2017-08-27 11:20:46 UTC
Analysis: Arkansas returns to center of execution debate
Gov. Asa Hutchinson's decision to schedule a convicted murderer's execution
this fall puts Arkansas back at the center of the death penalty debate months
after the state resumed executions following a nearly 12-year lull. But his
announcement that he will spare the life of a murderer the state had planned to
execute earlier this year offers some hope to death penalty opponents that he
can be swayed in some cases.
Hutchinson's announcement that convicted murderer Jack Greene would be put to
death on Nov. 9 came a little over a week after the state said it found a new
supply of the controversial sedative that prompted its initial unprecedented
plan to execute eight inmates over an 11-day period. The state only conducted
half of those executions before its supply of midazolam expired at the end of
April. It now has enough of the drug to conduct 2 more lethal injections,
clearing the way for Greene's date to be set.
Less than 2 hours after setting Jack Greene's execution date, Hutchinson said
he intended to commute the sentence of death row inmate Jason McGehee to life
without parole. McGehee was among four inmates scheduled for execution in April
who were at least temporarily spared by the courts.
Scheduling Greene's execution opens the door for a renewed legal fight over the
death penalty in Arkansas, though not as hectic as the flurry of challenges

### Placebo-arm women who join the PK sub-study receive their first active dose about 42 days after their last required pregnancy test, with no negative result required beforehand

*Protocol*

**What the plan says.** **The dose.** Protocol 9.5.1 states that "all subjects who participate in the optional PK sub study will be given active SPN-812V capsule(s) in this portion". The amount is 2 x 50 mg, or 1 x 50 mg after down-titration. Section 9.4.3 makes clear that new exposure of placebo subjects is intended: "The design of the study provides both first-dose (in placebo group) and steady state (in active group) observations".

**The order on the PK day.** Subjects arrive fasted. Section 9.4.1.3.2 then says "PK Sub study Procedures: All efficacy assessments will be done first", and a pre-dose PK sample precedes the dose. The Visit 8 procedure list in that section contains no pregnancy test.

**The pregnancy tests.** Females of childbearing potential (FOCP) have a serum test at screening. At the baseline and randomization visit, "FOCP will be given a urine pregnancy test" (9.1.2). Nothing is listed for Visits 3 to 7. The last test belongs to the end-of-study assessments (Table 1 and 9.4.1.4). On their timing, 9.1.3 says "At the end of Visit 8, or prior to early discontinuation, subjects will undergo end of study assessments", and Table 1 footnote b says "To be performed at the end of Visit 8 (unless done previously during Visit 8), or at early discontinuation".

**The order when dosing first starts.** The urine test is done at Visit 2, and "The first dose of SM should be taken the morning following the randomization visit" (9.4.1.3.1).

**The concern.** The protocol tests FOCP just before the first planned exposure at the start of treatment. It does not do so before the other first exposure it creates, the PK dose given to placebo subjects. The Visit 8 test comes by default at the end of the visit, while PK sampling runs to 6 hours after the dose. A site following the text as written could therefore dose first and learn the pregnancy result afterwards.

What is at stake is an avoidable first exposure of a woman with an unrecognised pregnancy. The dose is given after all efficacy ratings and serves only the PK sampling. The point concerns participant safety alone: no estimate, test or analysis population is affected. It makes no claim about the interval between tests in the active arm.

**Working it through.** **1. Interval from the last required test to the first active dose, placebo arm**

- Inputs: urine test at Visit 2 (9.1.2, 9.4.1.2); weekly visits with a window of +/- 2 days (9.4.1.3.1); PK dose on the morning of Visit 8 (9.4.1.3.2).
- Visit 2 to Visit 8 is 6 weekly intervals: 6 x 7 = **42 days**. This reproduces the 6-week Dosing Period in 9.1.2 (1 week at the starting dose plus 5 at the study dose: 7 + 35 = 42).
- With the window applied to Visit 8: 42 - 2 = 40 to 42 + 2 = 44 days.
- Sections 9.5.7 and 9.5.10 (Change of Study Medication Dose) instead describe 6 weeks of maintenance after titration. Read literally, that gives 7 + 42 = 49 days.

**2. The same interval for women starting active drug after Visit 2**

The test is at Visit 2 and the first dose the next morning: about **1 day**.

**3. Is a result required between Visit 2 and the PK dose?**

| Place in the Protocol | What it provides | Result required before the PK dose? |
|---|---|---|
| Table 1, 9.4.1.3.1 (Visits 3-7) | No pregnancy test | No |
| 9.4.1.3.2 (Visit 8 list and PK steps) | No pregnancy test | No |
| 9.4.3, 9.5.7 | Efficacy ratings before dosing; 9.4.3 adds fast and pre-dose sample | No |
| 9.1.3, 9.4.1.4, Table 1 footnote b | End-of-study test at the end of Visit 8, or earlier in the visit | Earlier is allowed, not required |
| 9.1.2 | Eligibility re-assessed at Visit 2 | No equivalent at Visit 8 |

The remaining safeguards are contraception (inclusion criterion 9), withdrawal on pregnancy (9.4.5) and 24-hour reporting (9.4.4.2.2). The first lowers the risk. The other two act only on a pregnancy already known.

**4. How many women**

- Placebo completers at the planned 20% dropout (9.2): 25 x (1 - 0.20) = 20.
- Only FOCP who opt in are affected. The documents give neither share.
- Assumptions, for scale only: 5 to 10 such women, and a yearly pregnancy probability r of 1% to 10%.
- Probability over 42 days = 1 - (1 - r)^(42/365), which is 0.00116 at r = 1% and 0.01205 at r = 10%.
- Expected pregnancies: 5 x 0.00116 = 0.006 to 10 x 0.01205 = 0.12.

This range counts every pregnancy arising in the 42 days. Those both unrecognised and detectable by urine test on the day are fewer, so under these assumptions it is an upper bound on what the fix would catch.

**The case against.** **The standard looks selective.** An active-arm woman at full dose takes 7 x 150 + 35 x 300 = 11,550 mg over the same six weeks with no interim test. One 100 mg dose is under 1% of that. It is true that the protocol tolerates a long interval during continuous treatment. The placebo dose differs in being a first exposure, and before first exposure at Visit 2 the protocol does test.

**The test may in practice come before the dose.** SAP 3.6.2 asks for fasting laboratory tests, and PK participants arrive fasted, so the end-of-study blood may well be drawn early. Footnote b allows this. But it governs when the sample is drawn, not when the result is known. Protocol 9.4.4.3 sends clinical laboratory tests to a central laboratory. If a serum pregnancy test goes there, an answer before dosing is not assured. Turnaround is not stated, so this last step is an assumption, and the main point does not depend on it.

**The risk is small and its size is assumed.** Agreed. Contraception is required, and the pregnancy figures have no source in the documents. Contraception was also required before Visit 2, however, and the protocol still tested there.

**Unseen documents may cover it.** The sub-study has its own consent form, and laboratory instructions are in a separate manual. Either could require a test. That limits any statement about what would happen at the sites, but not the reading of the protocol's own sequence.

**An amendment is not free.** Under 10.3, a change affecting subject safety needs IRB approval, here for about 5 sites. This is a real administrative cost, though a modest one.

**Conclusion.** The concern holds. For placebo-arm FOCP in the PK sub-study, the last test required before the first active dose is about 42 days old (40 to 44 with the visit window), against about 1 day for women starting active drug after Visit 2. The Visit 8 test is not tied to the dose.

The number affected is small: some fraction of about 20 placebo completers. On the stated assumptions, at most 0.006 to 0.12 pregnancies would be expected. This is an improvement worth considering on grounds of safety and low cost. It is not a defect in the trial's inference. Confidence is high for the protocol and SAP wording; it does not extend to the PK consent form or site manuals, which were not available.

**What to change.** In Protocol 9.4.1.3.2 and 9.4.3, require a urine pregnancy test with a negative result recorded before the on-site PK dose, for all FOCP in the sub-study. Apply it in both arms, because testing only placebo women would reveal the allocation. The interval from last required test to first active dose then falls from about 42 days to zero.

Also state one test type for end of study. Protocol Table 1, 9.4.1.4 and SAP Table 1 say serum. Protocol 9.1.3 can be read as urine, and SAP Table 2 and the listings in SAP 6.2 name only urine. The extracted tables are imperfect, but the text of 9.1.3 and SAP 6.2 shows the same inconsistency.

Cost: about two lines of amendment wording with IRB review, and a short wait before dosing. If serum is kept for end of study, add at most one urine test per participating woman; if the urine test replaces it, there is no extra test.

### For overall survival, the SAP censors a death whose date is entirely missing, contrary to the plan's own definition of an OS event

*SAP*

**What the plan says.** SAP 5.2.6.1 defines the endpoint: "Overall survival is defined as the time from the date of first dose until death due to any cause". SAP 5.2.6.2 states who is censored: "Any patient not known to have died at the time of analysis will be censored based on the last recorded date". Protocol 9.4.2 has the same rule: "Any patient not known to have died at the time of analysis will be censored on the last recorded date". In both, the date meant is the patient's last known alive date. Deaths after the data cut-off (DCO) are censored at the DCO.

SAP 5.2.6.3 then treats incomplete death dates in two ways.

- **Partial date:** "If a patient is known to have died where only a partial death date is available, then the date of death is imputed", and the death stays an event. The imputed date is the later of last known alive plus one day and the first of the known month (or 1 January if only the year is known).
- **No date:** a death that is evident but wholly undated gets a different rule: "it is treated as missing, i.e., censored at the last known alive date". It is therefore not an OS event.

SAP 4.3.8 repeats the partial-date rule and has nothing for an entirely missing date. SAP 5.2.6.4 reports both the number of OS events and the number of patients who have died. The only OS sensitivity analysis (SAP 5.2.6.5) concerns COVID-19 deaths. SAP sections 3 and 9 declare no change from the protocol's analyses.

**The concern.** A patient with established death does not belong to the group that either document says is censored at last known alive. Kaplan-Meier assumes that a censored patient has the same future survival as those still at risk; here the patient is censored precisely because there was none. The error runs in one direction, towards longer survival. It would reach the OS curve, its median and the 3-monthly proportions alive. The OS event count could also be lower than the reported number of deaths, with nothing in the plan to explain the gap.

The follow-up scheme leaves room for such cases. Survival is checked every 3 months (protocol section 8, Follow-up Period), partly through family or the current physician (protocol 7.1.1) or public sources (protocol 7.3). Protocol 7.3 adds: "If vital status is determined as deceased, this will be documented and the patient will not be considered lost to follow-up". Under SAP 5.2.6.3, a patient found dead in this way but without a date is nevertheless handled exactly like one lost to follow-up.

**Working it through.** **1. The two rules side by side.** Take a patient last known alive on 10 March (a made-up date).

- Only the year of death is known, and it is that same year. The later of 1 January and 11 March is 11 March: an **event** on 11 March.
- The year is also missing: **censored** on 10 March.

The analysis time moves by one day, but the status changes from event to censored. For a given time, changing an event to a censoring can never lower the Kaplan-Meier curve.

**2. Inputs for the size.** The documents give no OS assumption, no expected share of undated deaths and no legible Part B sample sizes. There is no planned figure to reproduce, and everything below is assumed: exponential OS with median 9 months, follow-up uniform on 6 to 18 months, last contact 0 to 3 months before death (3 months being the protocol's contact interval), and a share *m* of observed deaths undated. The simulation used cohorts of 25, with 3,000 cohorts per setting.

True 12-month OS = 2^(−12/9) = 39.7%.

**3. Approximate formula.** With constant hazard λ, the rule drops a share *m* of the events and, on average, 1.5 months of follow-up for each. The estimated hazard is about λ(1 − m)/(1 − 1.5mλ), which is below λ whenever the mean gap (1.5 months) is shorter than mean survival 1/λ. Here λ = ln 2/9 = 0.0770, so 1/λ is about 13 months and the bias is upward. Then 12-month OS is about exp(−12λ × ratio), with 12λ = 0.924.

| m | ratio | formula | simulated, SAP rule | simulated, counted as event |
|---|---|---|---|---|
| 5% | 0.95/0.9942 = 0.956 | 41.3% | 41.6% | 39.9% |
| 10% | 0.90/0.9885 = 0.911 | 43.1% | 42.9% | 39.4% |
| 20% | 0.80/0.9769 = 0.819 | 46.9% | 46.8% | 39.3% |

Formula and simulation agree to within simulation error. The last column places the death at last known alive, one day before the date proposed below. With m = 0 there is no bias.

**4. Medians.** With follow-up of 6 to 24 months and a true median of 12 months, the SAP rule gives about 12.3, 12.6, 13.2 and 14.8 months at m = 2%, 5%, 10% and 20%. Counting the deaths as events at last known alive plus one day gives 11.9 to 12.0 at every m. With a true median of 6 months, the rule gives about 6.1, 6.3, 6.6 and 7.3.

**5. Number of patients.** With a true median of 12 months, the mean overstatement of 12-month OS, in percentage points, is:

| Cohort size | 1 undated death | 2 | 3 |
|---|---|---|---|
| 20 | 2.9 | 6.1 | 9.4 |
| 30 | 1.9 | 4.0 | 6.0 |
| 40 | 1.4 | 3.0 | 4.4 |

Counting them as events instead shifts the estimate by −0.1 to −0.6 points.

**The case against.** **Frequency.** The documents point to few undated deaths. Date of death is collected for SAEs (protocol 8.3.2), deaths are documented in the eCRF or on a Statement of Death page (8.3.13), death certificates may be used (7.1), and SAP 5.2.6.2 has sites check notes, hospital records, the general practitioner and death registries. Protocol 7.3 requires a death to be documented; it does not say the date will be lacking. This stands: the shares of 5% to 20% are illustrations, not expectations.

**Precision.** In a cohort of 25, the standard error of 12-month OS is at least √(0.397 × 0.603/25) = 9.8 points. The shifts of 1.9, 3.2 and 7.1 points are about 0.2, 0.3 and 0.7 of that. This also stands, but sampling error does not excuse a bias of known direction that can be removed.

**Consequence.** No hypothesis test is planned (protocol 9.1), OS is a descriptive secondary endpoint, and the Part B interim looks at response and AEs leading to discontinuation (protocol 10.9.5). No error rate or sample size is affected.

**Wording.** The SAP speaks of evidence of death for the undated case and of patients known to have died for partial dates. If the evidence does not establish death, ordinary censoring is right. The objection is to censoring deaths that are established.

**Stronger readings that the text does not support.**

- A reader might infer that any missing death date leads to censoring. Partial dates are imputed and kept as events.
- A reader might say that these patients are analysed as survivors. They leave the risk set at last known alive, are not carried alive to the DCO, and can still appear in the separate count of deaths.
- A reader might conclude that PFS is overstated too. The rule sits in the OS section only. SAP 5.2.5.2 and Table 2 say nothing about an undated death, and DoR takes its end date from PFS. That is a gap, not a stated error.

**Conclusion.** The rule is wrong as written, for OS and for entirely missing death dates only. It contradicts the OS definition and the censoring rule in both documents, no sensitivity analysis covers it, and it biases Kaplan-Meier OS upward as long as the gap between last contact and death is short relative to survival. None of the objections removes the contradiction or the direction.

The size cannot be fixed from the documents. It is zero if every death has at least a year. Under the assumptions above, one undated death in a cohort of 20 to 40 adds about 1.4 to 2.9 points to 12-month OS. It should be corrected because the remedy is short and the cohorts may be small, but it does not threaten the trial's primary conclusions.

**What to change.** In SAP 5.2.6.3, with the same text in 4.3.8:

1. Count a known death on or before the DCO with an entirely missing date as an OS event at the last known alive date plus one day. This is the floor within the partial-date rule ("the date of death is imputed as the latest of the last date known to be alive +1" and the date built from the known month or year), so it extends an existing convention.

that accompanied the state's marathon schedule of lethal injections in April.
Greene's attorneys have argued that the convicted killer is severely mentally
ill and should be spared from execution.
They say he suffers from a fixed delusion that prison officials and his
attorneys are conspiring to cover up injuries he believes corrections officers
have inflicted on him. The delusions cause Greene to twist his body and stuff
his ear and nose with toilet paper to cope with pain, his attorneys said.
"In the coming weeks, it's imperative that the appropriate decision makers
consider whether the state should execute a man in such a feeble mental state,"
Scott Braden, an assistant federal public defender representing Greene, said
after Hutchinson set the execution date.
But another question is how his case will fit in the larger fight playing out
nationally over midazolam, the sedative Arkansas uses in its lethal injection
protocol that has been linked to problematic executions nationwide. Death
penalty opponents say the drug is incapable of inducing unconsciousness or
preventing serious pain.
The pending execution could prompt renewed questions about whether the sedative
worked in 1 of Arkansas' executions in April. Kenneth Williams, who was put to
death on April 27, lurched and convulsed 20 times during his execution.
Williams' attorneys at the time called the witness accounts of the execution
"horrifying" and death penalty opponents called for an outside investigation.
Hutchinson said he didn't see the need for an anything beyond a routine review
of the state's execution procedures, saying he didn't believe there were any
indications of pain by the inmate.
The state's execution secrecy laws could also draw more scrutiny. The source of
Arkansas' new supply of midazolam is unknown, but documents show the state paid
$250 in cash for enough of the drug to conduct two executions. An expert has
said the purchase suggests Arkansas has found a reliable supplier.
The clemency granted McGehee, meanwhile, offers some hope to death penalty
opponents and even to Greene. Hutchinson cited the Parole Board's
recommendation for McGehee's commutation, as well as the disparity in sentence
given to McGehee compared to other co-defendants in the death of John Melbourne
"Jason's case offers a prime example of why clemency is a necessary part of